“Virgin Australia has no involvement with Winbright Aviation and has no intention to work with Winbright Aviation as their model doesn’t suit our requirements,” Ms Armstrong said.
She continued: “A Virgin Australia representative was at a conference where Winbright announced a partnership with Southern Cross University, however in no way does this indicate a partnership between Virgin Australia and Winbright.”
… but the documents
Irrespective of Virgin Australia’s aggressive denials, company records show Virgin Australia and Winbright Aviation are very much business partners in the proposed Tamworth aviation school.
The August 16 press release, which named Winbright and HNA Group as partnering with Virgin Australia in the mega-project, was spot-on.
The small Port Macquarie flight school, AIAC, is 80 per cent ultimately owned by HNA Group and 10 per cent owned by Winbright Overseas Investment Limited. Further, AIAC and Winbright share a common company director.
Security experts said Virgin Australia’s blanket dubious denials of any involvement with Winbright raised very serious concerns.
Either Virgin Australia was deliberately making dubious claims about who it proposed to create the mega-school with, or it did not know who it was actually entering into business with.
“If Virgin doesn’t even know who it is in business with here, in relation to an Australian registered company, how on earth is it going to have any idea about what HNA Group actually gets up to in China?” one national security expert said.
Those repeat dubious claims came on top of Virgin Australia’s failure to disclose to government in Australia the involvement of major foreign conglomerates in the Tamworth proposal.
When asked how Virgin Australia’s claims to have been “100 per cent transparent” about the mega-school project could be true, given all the secrecy and dubious claims, spokeswoman Libby Armstrong pointed to a formal meeting Virgin Australia held with the NSW Government and Tamworth Regional Council on October 24 last year.
“This meeting involved the department of Premier and Cabinet, the Deputy Premier of NSW and his chief of staff, the Member for Tamworth, the NSW Department of Industry, the Tamworth Regional Council Mayor, and the general manager for Tamworth Regional Council,” Virgin spokeswoman Ms Armstrong said.
“In this meeting, Virgin Australia’s proposed involvement with AIAC was fully disclosed.” However, at the meeting, Virgin Australia failed to disclose that AIAC was actually owned and controlled by HNA Group and Winbright.
In a final argument, Ms Armstrong defended Virgin Australia’s dubious claims of secretive dealings with the two Chinese conglomerates, saying “nothing has been signed” in relation to the Tamworth mega-school proposal.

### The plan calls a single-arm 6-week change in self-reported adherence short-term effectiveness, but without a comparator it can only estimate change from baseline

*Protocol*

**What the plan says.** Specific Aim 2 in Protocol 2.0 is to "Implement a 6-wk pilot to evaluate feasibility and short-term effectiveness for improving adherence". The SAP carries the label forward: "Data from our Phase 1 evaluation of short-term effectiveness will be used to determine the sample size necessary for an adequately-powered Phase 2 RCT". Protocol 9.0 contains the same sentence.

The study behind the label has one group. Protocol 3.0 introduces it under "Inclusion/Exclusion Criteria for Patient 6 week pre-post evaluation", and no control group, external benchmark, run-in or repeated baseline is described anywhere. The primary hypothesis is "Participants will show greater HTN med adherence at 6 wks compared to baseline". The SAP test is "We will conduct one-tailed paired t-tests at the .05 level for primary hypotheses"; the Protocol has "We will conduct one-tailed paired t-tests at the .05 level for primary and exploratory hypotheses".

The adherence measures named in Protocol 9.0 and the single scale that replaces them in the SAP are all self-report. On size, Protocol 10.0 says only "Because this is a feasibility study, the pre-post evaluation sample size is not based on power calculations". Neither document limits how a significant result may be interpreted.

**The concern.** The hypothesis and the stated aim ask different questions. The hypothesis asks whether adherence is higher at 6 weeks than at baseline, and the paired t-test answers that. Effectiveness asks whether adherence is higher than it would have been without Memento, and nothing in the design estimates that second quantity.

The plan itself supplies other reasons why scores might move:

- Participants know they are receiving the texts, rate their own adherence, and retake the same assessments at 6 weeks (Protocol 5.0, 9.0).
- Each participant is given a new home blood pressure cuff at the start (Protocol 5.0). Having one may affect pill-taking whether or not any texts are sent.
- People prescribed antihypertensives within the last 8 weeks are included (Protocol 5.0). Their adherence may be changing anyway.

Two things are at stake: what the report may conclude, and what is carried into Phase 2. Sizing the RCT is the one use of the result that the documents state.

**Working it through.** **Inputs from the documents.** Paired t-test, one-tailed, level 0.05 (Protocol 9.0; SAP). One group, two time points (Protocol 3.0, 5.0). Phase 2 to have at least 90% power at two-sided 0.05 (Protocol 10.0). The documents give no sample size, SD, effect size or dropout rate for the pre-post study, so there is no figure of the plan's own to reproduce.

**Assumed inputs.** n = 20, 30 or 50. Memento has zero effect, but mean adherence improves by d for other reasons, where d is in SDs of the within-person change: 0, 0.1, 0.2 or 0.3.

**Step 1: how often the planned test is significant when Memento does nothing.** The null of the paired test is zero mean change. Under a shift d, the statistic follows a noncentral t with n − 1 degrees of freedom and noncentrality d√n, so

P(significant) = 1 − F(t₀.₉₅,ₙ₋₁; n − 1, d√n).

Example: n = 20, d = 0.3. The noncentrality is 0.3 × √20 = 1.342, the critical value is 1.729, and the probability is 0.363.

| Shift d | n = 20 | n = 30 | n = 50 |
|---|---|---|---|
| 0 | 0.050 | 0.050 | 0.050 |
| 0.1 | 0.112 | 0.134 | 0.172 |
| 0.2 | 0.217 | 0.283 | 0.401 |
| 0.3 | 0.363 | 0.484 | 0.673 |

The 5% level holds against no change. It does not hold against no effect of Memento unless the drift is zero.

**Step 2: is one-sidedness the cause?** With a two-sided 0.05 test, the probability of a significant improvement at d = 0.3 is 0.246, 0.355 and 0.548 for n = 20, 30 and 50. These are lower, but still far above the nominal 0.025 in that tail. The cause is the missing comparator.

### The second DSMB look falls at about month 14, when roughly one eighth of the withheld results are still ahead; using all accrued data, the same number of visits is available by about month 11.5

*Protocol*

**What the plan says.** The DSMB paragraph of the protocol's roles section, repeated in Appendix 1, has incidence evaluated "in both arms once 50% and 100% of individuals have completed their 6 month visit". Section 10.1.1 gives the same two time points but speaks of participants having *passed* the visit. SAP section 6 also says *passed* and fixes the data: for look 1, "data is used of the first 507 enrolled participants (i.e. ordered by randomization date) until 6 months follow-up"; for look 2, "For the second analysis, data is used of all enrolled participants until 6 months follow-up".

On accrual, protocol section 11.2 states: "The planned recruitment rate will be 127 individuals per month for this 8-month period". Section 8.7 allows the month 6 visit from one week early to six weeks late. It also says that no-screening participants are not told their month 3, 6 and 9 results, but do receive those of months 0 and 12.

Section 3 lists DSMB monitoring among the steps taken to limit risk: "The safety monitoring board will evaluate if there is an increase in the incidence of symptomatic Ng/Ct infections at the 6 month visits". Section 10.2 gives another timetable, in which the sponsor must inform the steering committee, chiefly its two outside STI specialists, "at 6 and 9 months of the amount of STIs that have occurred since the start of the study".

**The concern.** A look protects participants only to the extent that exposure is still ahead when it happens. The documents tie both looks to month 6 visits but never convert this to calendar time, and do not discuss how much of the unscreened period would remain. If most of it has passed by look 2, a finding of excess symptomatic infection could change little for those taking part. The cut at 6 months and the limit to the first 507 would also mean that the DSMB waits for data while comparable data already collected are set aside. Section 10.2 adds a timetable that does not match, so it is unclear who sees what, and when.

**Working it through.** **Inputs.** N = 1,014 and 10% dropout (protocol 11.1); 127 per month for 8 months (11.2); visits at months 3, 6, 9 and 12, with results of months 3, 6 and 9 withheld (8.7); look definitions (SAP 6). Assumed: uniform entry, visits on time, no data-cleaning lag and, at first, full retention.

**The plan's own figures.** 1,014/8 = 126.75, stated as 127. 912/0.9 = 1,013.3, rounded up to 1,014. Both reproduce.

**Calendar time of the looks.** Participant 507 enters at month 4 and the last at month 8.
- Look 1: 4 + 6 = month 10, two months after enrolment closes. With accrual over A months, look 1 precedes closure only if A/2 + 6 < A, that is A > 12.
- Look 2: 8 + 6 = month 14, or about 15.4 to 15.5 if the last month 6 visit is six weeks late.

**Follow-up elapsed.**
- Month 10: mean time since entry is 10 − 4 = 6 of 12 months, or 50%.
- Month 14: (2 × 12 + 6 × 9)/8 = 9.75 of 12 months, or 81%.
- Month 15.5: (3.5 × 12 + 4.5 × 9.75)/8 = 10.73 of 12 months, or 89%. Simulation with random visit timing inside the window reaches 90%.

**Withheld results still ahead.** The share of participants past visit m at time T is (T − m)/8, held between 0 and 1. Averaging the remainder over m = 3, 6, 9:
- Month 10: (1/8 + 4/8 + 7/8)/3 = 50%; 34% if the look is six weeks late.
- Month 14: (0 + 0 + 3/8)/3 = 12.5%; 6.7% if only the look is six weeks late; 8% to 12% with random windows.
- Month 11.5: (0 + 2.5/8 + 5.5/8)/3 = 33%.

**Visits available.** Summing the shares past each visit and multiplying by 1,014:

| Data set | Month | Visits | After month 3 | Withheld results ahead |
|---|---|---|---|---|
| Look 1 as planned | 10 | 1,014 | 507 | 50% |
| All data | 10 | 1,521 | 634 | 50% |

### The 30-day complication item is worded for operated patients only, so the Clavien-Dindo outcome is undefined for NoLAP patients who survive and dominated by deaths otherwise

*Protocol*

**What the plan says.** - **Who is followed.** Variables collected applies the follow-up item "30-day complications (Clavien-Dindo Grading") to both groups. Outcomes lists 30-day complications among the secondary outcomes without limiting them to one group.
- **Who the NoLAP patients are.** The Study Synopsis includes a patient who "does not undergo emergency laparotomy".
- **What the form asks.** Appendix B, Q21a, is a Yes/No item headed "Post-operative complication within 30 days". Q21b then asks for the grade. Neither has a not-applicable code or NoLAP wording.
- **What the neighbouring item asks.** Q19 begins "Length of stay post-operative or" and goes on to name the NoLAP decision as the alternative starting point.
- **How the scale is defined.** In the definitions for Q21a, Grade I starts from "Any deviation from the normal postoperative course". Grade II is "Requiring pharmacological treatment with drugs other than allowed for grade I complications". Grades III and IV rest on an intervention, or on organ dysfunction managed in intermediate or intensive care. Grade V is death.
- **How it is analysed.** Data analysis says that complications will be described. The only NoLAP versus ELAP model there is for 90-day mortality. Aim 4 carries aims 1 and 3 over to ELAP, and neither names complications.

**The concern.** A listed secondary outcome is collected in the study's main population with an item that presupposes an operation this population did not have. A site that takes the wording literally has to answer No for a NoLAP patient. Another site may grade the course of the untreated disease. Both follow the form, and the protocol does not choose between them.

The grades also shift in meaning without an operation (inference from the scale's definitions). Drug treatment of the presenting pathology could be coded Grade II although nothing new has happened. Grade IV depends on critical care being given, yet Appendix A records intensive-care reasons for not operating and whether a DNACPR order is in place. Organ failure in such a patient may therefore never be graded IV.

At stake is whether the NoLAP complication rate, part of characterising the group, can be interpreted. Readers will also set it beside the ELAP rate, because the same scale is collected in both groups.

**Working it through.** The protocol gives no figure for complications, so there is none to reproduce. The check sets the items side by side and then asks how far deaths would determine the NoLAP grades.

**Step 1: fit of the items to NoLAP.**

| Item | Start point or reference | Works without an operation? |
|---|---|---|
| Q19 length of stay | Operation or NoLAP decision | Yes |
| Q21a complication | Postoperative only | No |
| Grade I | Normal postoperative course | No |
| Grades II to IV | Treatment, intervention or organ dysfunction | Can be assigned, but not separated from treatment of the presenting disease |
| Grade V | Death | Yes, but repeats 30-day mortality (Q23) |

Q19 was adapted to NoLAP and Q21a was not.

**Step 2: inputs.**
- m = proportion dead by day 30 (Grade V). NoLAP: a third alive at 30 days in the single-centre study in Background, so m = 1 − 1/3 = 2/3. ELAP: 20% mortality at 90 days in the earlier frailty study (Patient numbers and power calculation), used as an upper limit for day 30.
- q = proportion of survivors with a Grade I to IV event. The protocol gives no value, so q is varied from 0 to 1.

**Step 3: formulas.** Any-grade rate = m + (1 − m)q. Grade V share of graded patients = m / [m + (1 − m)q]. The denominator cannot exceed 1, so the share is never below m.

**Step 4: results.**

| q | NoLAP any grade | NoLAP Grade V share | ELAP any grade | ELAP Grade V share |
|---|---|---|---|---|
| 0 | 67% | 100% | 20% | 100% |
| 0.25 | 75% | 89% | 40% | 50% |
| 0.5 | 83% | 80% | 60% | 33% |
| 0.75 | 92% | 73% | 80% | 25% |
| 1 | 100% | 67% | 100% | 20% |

This is despite Virgin having entered an agreement with Tamworth council last year, publicly announcing the project on October 31, and having lodged a formal application with Foreign Investment Review Board on March 6.
That FIRB application is the final step in the process.
The decision to approve or reject the proposal lies solely with Treasurer Josh Frydenberg.
About the author
The author is an investigative journalist. He worked for The Australian newspaper from 2004 to May 16 2019. This article also appears at anthonyklan.com.
Investigative journalist specialising in corporate malfeasance and corruption.
His investigations into the likes of superannuation, Google Australia, financial planning and Pink Batts have informed government policy and brought reform in Australia.
This is the first in a series of stories which the Murdoch media declined to pursue.
- News Corporation Australia journalist of the year, Sir Keith Murdoch Award for Excellence in Journalism, 2010; (finalist) 2018 .
- Walkley Award for Business Journalism, All Media, 2007
- Graham Perkin Australian Journalist of the Year, (finalist) 2010
- News Corporation Australia Business Journalist of the Year, 2007; 2011; 2014
- News Corporation Australia Business Journalist of the Year (highly commended) 2009; (finalist) 2016; (finalist) 2018
- Citi Journalism Award for Excellence, Personal Finance, 2015
- Citi Journalism Award for Excellence, Broadcast (finalist) 2016
- NSW Kennedy Award for Outstanding Investigative Reporting (finalist) 2015
- NSW Kennedy Award for Outstanding Finance Reporting (finalist) 2015; (finalist) 2016
- Society of Publishers in Asia (SOPA) Excellence in Investigative Reporting (finalist) 2016
- Society of Publishers in Asia (SOPA) the Scoop Award (finalist) 2016 -
- Best News Journalist, IT Journalism Awards 2018